NEW ORLEANS -- Each year the number of severely injured people brought to the area's only Level I Trauma Center rises. Nearly 2,100 people, from the 11-parish region it serves, needed immediate life-saving attention last year.
More than half of the injured have penetrating wounds. That's a higher percentage than any other trauma center in the U.S.
In this exclusive report, our camera got unprecedented access to see the trauma team in action.
Andres "Chico" Gonzalez, a young New Orleans officer shot in the line of duty after Hurricane Katrina, survives. Chad Jones, a former LSU football player headed to the NFL severely injured in a car wreck, runs again. Michael Boyington, a St. John Parish deputy receives life threatening injuries while protecting citizens.
They're survivors with something in common.
"Emotions cannot get involved because if emotions get involved, your judgment gets involved, and if your judgment gets involved, you don't think clear," said Tulane Trauma Surgeon Dr. Norman McSwain, who is Director of the Spirit of Charity Trauma Center.
It's all in a day's work for this highly specialized, highly trained team of medical professionals. Inside the Emergency Department at the LSU Interim Hospital -- better known as University Hospital -- LSU and Tulane doctors treat seizures, heart attacks, drug and alcohol illness, breathing problems, babies about to be lost through premature birth, and with the lack of out patient services, the reappearance of mentally ill patients over and over and over.
At the same time, these faculty doctors are teaching young residents how to do this on their own one day.
"That's the beautiful thing. That's why we're doing what we do. We like the adrenaline. We like the multi-tasking," said Dr. Luis Camero, an LSUHSC Emergency Medicine Physician.
"How you feeling today?" says a priest as he makes the sign of the cross over an elderly patient's bed.
But what many may not know is that there is a hospital within a hospital here -- The Spirit of Charity, a Level I Trauma Center where in minutes, when everyone's phone gives the alert, the renowned 'Room 4' will become full with a perfectly placed medical team.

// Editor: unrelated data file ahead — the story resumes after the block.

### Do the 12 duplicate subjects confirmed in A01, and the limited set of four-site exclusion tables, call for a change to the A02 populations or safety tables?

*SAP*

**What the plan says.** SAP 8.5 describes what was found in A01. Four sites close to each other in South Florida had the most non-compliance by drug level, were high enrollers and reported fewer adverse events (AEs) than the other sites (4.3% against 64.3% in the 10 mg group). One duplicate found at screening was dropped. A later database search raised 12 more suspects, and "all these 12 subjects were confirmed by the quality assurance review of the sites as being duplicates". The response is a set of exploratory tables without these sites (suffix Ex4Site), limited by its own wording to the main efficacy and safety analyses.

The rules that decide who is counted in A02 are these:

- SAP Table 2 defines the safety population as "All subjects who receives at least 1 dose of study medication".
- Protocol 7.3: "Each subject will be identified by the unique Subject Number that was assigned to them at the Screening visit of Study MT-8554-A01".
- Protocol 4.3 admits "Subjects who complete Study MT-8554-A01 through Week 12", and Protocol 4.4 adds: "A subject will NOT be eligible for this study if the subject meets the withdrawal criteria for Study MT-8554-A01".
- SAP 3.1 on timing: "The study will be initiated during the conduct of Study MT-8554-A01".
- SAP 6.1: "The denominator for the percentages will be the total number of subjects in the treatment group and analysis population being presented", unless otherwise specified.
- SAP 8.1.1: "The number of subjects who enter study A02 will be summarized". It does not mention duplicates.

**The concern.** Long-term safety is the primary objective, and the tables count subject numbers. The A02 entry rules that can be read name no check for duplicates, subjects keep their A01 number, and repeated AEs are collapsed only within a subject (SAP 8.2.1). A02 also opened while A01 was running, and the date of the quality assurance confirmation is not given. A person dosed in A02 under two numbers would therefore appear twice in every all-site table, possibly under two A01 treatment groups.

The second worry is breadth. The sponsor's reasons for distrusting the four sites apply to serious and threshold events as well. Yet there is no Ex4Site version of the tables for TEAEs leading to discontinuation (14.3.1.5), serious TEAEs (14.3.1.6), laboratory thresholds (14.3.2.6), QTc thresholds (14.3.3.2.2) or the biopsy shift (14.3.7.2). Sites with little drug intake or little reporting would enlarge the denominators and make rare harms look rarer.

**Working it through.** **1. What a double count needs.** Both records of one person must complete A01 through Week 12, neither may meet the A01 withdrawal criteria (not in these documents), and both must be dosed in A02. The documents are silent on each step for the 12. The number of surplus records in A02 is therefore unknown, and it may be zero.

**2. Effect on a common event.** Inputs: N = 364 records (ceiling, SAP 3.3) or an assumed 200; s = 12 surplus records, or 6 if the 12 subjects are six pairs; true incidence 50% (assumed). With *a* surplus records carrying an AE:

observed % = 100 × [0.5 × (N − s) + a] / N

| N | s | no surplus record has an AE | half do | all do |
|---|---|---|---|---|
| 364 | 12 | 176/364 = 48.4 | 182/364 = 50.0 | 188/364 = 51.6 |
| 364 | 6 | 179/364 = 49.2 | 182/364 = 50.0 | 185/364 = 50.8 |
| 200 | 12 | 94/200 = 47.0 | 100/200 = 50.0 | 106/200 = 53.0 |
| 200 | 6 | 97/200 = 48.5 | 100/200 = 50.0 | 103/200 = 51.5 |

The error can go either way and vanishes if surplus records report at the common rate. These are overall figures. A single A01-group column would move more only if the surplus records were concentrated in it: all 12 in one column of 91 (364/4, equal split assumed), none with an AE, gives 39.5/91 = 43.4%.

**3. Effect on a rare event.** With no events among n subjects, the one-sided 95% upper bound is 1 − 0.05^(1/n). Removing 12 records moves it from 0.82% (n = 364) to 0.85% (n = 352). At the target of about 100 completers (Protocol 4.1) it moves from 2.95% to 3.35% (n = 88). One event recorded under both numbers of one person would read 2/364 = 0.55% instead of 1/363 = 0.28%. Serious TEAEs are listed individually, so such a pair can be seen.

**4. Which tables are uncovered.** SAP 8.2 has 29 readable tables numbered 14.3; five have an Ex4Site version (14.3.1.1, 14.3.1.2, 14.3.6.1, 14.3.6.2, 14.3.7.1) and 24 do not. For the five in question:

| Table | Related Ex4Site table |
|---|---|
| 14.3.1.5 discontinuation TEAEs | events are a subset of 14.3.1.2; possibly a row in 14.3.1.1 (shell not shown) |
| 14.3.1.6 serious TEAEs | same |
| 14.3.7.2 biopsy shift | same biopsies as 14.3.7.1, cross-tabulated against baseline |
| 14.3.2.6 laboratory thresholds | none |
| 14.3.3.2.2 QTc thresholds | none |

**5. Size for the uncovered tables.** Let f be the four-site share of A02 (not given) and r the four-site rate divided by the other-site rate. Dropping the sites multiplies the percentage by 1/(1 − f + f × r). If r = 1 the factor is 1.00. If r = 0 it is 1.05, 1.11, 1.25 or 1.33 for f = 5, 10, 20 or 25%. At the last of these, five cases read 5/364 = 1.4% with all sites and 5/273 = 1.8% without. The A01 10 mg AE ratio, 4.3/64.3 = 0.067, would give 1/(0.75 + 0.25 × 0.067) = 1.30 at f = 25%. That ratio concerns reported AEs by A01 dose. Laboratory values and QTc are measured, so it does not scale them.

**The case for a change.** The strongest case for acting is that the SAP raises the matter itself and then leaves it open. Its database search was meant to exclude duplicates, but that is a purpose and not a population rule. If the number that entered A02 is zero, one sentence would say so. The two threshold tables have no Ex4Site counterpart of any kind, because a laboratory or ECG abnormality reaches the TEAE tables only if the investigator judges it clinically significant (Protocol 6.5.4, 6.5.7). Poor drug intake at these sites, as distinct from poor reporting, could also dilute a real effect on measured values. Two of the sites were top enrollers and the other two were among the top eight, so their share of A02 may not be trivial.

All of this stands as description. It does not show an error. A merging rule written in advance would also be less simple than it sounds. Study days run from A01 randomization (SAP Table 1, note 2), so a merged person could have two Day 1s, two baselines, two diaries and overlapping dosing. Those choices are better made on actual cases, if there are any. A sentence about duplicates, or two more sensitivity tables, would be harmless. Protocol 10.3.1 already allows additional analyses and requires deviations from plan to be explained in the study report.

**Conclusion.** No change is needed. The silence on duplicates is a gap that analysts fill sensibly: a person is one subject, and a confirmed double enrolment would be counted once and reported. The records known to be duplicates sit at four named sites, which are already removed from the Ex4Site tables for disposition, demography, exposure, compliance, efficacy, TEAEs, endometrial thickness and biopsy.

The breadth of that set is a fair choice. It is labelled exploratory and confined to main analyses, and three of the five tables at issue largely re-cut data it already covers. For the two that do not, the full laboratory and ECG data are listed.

Each professional knows which spot, which job, and what lines to say, like a perfectly blocked Broadway play. They are ready to save the most critical patient clinging to life from gun shots, car crashes, falls, stabbings, industrial injuries, child abuse and more.
On a night in early March, another inner city shootout happens. EMS arrives like guardian angels taking people out of the danger zone, keeping them alive, transporting them in minutes. Then the choreography of men and women, with decades of schooling and hands-on training, begins.
"We have one wound to the left medial thigh. There's shrapnel coming out of that one too. We've got two plus upper extremity on the right. He has another wound to the left lateral thigh. OK, we got one to the left lateral thigh with obvious femur deformity," yells out Dr. Bruce Hurley as the doctors examining a moaning patient.
There are two Room 4 activations. The first: a young man with gunshot wounds staggers in on his own.
Then, EMS brings another from the same scene. The team attends to both beds. Everything is documented. Names made up of Greek letters and numbers are assigned to the wounded. The trauma surgeon stands quietly at the foot of the bed, assessing every diagnosis.
In the doorway, the surgical team and the anesthesia team await a quiet signal from the trauma surgeon. Either of these men may need what the military calls 'immediate damage control surgery' to save their lives.
"The most critical component is airway number one and bleeding number two," said Dr. McSwain
"Give yourself a hug baby. Give yourself a hug. We got to do our job. OK, we gonna roll to left, no roll to right because the left leg is the one that's broken. OK Bud, we're going to get you pain medication," says Dr. Bruce Hurley, as the patient moans in pain.